Monday had finally arrived and Janet was excited. At last it was time for her first day of school in the city.

Janet sat up in bed and stretched. Then she started to unbutton her pajamas.

“Mother! Come quick!” she called.

Mother came running with the juice pitcher still in her hand.

“What are these red spots all over me?” Janet asked.

“You have the measles,” Mother said softly.

“Measles!” Janet echoed. “But I have to go to school!”

“I’m sorry,” Mother said as she tucked Janet back into bed. “You’ll have to wait at least a week to go to school. Now if you’ll lie still, I’ll bring your breakfast to you on a tray.”

Janet lay back on the pillow trying not to cry. “I wish we’d never moved to this new place,” she said to herself. “I’ll never have any friends now.”

“Are you itchy and uncomfortable?” Mother asked when she returned with Janet’s breakfast tray.

“No, it’s just—” A tear rolled down Janet’s cheek. She tried to brush it away, but another soon took its place. “Oh, Mother,” she cried, “I miss my friends so much! How will I ever make new friends when I can’t even go to school?”

Mother put her arm around Janet. “Remember what I told you a long time ago,” she answered. “The only way to have a friend is to be one.”

Janet looked up and asked, “How can I be a friend when there’s no one around?”

“Just keep your eyes open,” said Mother. “You never know when you’ll have the chance to be a friend.”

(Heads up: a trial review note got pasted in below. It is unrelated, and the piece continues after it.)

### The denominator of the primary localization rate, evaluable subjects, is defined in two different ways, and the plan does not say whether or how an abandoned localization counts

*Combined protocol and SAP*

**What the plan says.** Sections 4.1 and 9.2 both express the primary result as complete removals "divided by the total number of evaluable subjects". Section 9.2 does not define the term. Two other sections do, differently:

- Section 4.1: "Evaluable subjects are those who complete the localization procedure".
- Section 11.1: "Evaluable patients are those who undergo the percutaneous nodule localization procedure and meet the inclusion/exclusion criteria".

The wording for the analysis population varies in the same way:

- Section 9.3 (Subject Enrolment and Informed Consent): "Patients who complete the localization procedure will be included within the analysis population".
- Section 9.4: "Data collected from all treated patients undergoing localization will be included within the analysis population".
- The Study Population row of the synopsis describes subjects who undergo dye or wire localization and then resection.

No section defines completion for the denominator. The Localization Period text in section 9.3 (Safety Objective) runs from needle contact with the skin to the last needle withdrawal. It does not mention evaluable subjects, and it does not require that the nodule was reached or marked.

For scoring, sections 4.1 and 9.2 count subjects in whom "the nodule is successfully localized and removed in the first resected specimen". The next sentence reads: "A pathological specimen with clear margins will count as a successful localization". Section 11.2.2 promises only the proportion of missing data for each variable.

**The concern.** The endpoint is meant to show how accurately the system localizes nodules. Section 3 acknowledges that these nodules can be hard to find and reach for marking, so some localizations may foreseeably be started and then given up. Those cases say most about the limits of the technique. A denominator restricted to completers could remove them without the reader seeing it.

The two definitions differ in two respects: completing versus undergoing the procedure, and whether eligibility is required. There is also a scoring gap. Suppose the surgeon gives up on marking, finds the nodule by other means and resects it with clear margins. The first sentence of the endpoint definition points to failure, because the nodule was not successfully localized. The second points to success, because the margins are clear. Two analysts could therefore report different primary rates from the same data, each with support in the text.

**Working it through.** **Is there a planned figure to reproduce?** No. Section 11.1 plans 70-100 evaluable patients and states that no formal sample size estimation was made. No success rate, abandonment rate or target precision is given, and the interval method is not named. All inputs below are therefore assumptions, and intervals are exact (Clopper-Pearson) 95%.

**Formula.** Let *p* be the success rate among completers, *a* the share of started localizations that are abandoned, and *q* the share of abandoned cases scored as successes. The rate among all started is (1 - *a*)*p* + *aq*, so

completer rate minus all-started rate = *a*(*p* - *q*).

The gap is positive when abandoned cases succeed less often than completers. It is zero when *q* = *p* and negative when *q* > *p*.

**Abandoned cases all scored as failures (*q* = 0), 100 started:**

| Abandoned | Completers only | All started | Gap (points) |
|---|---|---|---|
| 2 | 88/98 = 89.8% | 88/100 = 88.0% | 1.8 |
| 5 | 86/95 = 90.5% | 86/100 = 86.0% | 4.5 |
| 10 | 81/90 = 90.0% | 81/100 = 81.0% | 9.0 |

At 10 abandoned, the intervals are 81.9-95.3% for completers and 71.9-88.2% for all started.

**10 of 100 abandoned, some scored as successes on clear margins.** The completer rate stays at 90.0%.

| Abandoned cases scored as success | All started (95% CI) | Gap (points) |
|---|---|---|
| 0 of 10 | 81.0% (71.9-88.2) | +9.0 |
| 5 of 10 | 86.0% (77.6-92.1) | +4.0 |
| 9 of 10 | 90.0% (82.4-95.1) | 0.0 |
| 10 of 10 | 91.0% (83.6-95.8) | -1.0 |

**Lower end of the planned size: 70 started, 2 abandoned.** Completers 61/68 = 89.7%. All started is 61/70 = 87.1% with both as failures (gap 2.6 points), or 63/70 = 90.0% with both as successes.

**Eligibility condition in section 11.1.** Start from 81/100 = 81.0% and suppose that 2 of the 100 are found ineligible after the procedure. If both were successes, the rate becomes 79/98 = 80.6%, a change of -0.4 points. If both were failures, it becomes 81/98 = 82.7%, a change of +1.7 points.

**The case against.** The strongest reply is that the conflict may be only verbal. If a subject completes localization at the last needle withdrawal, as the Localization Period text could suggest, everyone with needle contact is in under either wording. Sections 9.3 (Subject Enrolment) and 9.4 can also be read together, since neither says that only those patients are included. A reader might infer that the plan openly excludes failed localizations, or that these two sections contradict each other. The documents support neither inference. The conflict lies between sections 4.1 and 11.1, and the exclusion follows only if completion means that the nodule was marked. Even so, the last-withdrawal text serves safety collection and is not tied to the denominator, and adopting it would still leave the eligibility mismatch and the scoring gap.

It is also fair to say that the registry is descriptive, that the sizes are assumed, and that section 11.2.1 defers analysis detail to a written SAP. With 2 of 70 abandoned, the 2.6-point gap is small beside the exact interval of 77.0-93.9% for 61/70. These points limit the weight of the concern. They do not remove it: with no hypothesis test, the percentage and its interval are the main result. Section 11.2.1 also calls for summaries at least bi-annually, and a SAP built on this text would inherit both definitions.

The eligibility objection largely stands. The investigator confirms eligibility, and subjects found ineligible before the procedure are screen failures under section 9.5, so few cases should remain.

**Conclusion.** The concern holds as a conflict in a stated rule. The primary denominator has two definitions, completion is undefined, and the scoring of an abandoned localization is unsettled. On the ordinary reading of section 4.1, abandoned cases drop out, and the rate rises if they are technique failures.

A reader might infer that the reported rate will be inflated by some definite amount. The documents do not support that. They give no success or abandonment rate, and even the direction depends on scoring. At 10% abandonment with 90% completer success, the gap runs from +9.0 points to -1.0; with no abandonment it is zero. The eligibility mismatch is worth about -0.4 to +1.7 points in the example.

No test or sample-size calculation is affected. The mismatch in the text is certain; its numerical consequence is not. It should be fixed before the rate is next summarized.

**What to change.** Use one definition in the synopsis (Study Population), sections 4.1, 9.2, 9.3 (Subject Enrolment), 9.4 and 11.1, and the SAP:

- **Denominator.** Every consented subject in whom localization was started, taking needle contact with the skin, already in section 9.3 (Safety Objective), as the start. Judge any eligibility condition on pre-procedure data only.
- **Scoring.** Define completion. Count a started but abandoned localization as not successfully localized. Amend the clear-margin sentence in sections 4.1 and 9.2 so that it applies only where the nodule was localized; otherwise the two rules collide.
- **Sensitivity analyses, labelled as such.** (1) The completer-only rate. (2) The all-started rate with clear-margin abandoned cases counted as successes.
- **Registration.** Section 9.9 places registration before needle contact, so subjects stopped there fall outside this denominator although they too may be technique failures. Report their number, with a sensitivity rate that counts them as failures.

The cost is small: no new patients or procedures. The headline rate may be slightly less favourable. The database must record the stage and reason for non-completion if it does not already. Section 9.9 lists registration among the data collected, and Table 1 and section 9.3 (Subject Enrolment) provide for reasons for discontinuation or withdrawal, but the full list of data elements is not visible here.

Janet spent a long lonely day in bed. The next morning she felt better, but the red spots still covered her chest, face, and arms.

After breakfast Mother told her she could put on her robe and sit by the window for a little change.

It seemed strange to look out and see only the wall of another apartment house instead of a beautiful backyard.

Suddenly there was a movement at the window directly across from her. Janet watched as a girl about her age settled herself in front of the window and began to read.

Janet waved to get her attention, but the girl did not see her. Janet had an idea. She took a large sheet of paper and wrote HI on it in large letters. Then she taped the paper to the window and waited impatiently to see what might happen.

A short time later the girl across the way stopped reading and glanced out the window.

In a few minutes she held up a large piece of paper with HI written on it. Under the paper stood a girl with a big smile on her face.

The girls waved at each other. Quickly Janet made another sign. My name is Janet, she wrote. I have measles. Under the words she drew a funny picture of a girl with red spots all over.

The other girl giggled at Janet’s sign. Then she disappeared for a few minutes. Soon she returned with a sign.

I’m Kelly, Janet read. I have a cold. Below the words she had drawn a face with a funny big red nose.

The girls exchanged several more messages. Then Janet asked Kelly for her phone number.

“Look, Mother, no more measles,” Janet said the next Monday morning. “Today I can start school!”

“You really sound happy about that,” Mother replied.

“I am!” Janet said. “I’ll be in the same class as Kelly. She’s going to introduce me to all her friends.” Then she added, “You were right—the only way to have a friend is to be one, and making friends in a big city isn’t any different than it is anywhere else.”

Illustrated by Phyllis Luch